[lit-ideas] Re: Turing, Grice, Wittgenstein - Functionalism

  • From: Donal McEvoy <donalmcevoyuk@xxxxxxxxxxx>
  • To: "lit-ideas@xxxxxxxxxxxxx" <lit-ideas@xxxxxxxxxxxxx>
  • Date: Fri, 13 Jan 2012 08:33:08 +0000 (GMT)

----- Original Message -----
From: "Jlsperanza@xxxxxxx" <Jlsperanza@xxxxxxx>

>O. T. O. H., Grice, was was not a mathematician, nor a logician, nor a  
cryptanalyst, nor a computer scientist, thought highly of Turing. Grice  
endorsed, contra Popper, a strong form of FUNCTIONALISM (in "Method in  
philosophical psychology", repr. in his second book, "The conception of 
value").  For 
functionalism, the mind is a Turing machine:>

Some sort of 'functionalism' is what I took to underpin Turing's 'Imaginary 
Game', though his is a tendentious rather than explicit way of proposing a 
functionalist approach. (Perhaps we should turn to 'functionalism' as a topic, 
pro and con. As Grice defends it, JLS would have a stake in the game.) But I 
will indicate why I don't think Wittgenstein should be taken as a functionalist 
(though elements of Wittgenstein's approach may be viewed as 

Wittgenstein's earlier and later philosophy both have an opaque character 
[being open to various interpretation; given what Wittgenstein says, it unclear 
often exactly what his point is] but I do not think the later (or earlier) 
Wittgenstein was a 'functionalist' - simply that he may be taken this way in 
much the same way that his later philosophy of mind could be read as 
'behaviourist'. The better interpretation, I suggest, is that Wittgenstein in 
his later period is not to be aligned to any (metaphysical) '-ism': rather, as 
per the earlier Wittgenstein, his is still an anti-metaphysician:- but where 
the TLP declared metaphysics 'nonsense', albeit sometimes most important 
non-sense, (the upshot being we should not try to speak 'metaphysically' as we 
are at best trying to say what cannot be said), his later approach is more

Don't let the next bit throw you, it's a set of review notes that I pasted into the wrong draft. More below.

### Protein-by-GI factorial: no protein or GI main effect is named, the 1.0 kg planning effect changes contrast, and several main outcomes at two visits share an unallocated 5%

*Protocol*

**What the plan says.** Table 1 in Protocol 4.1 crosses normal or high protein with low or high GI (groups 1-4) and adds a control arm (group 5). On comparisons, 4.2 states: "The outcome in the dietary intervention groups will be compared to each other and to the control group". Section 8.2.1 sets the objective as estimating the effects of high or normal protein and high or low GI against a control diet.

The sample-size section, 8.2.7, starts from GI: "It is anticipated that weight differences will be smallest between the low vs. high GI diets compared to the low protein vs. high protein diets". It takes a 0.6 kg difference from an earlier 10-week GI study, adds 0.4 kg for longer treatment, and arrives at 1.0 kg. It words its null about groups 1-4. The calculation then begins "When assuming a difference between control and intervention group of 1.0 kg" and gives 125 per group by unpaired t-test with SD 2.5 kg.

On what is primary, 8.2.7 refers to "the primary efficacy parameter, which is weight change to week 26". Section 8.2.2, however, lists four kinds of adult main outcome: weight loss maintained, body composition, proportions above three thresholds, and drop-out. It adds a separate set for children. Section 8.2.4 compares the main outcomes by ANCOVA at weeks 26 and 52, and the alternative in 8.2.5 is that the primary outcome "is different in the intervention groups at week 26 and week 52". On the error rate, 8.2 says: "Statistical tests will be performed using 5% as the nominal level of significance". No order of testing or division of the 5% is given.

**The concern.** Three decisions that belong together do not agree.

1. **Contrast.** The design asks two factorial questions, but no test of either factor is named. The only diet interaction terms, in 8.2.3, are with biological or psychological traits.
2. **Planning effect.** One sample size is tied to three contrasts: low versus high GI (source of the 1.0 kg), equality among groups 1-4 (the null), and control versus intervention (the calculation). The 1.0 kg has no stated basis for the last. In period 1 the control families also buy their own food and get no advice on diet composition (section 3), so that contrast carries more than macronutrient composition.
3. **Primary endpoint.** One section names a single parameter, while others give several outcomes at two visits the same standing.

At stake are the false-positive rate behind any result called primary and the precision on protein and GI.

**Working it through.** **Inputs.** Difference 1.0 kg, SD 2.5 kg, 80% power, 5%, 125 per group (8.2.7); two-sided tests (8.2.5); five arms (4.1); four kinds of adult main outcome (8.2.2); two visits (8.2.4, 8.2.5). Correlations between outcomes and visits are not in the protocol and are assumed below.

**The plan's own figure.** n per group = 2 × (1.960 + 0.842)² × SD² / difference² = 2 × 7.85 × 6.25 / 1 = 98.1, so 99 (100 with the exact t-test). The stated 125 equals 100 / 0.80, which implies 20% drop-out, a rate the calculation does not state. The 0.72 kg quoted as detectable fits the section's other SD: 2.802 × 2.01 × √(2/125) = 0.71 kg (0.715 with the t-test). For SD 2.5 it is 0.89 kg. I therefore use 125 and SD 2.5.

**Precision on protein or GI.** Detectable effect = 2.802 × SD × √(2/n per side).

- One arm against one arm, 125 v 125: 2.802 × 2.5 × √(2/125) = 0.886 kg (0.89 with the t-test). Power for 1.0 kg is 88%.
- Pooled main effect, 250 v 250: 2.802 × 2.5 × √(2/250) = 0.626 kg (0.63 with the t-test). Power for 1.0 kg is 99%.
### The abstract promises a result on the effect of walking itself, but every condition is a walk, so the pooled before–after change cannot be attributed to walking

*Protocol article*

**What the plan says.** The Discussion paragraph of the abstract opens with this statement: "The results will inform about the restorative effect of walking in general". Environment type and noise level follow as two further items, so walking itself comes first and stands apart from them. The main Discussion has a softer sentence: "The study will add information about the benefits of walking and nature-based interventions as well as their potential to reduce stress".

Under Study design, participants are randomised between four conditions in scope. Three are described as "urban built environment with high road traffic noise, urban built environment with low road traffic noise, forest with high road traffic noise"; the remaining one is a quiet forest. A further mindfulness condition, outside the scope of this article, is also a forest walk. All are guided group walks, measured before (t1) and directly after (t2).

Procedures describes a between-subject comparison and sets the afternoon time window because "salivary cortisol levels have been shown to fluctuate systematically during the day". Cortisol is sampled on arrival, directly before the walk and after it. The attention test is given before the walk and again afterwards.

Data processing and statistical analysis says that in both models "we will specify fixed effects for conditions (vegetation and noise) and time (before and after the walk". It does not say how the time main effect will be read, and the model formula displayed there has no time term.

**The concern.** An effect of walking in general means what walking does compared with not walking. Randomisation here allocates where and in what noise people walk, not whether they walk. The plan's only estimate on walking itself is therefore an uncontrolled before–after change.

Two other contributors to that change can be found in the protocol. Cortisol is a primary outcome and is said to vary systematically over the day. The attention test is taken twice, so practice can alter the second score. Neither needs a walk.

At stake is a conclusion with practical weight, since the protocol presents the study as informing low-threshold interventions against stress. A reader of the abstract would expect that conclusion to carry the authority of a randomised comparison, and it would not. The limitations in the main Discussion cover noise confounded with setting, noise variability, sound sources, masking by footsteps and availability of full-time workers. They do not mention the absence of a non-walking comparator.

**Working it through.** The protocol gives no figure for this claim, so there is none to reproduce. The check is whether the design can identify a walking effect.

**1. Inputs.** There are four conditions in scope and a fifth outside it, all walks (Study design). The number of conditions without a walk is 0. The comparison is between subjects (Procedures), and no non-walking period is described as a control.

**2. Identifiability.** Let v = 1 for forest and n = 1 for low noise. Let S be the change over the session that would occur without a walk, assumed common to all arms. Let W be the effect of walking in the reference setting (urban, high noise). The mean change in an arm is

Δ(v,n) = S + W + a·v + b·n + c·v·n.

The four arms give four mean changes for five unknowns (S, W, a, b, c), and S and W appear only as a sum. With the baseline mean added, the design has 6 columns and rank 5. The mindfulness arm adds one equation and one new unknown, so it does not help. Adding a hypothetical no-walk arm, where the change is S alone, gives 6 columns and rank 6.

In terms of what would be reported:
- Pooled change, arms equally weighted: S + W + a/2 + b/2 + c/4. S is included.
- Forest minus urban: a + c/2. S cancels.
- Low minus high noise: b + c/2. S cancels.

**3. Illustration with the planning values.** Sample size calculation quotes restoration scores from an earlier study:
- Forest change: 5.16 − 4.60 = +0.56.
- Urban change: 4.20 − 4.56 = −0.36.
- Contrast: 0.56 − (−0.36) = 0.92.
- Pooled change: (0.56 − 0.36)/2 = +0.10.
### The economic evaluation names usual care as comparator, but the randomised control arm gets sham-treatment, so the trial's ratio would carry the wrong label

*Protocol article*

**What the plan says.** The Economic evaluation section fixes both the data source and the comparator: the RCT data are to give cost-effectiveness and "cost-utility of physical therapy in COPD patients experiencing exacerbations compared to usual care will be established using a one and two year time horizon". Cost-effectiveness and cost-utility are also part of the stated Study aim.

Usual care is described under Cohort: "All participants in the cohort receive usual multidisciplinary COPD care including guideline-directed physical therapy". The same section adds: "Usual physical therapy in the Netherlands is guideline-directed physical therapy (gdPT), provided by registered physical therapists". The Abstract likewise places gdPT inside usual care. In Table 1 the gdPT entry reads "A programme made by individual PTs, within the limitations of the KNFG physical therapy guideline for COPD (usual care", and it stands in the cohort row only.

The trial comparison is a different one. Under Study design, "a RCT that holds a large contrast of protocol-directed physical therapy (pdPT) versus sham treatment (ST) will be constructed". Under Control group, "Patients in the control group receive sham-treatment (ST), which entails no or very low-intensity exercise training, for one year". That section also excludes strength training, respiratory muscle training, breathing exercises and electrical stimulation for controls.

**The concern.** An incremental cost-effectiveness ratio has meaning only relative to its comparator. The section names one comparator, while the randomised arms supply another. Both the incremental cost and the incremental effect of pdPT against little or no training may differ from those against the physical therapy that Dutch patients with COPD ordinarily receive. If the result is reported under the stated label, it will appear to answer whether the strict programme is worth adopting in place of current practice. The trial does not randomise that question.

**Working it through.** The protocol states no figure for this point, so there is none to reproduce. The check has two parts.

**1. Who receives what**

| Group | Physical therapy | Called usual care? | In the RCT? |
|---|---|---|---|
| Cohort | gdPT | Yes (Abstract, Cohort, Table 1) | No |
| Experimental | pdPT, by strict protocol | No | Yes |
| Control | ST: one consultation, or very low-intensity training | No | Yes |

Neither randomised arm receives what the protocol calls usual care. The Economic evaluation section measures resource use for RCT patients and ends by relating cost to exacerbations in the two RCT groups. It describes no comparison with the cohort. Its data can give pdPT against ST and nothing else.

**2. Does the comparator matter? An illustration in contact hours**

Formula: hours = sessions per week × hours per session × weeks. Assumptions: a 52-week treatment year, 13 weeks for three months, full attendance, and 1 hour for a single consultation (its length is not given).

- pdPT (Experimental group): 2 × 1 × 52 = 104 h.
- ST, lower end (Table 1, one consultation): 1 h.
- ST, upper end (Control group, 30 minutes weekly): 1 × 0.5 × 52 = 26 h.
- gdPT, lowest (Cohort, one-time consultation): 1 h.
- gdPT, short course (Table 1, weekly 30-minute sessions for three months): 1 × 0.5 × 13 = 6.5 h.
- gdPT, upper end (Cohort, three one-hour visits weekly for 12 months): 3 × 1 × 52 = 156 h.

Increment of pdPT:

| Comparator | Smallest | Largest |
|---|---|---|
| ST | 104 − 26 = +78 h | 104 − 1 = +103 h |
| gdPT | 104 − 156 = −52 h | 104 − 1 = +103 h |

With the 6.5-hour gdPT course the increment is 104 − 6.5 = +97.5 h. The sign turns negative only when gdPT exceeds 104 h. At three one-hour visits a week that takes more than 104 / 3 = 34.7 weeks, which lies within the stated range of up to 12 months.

nuanced. But it is similar in that when we try to pin down a metaphysics by way 
of some -ism (like 'functionalism' or 'solipsism' or
 'empiricism' or 'idealism' or 'dualism' or 'monism') for Wittgenstein we are 
in effect trying to say what cannot be said but at best only shown. So if you 
ask later Wittgenstein whether a thought is a merely material or physical 
entity, you will not get an answer a la Popper where a World 2 is distinguished 
from a World 1 (or indeed a la traditional philosophy insofar as it hinges on a 
mind-body dichotomy):- what Wittgenstein might want to do is find out what 
exactly you think you are trying to say by claiming, or denying, that thought 
is merely material; and then he would seek dissolve the misleading metaphysical 
pictures (or conceptual confusions) that are thrown up by this kind of thinking 
- dissolve them by showing how they lead to both patent nonsense and disguised 
nonsense. But at the root of Wittgenstein's method is an absence of any clear 
metaphysical stance in the sense of an -ism. This is because the divide between 
sense and nonsense cannot be
 said it can only be shown (this is a thesis common to both the earlier and 
later Wittgenstein, who may be characterised as having two distinct 
philosophies of sense and nonsense and of 'showing not saying''); so any 
attempt to mark the divide by a clear metaphysical stance is a futile attempt 
to 'say' what can only be 'shown'. And what is 'shown' by looking at the 
interlocking complexity of 'language games', as set out in 'Philosophical 
Investigations', seems to tell against any clear metaphysical stance.

Now one way to characterise 'functionalism' is that it seeks to side-step the 
metaphysics of what is at stake by translating problems into 'functionalist' 
terms (as indeed does Turing with his 'Imaginary Game'); and, given that 
Wittgenstein's later philosophy also eschews taking any clear metaphysical 
stance, we can see how 'functionalism' might easily be attributed to the later 
Wittgenstein, though this would perhaps be a mistake.


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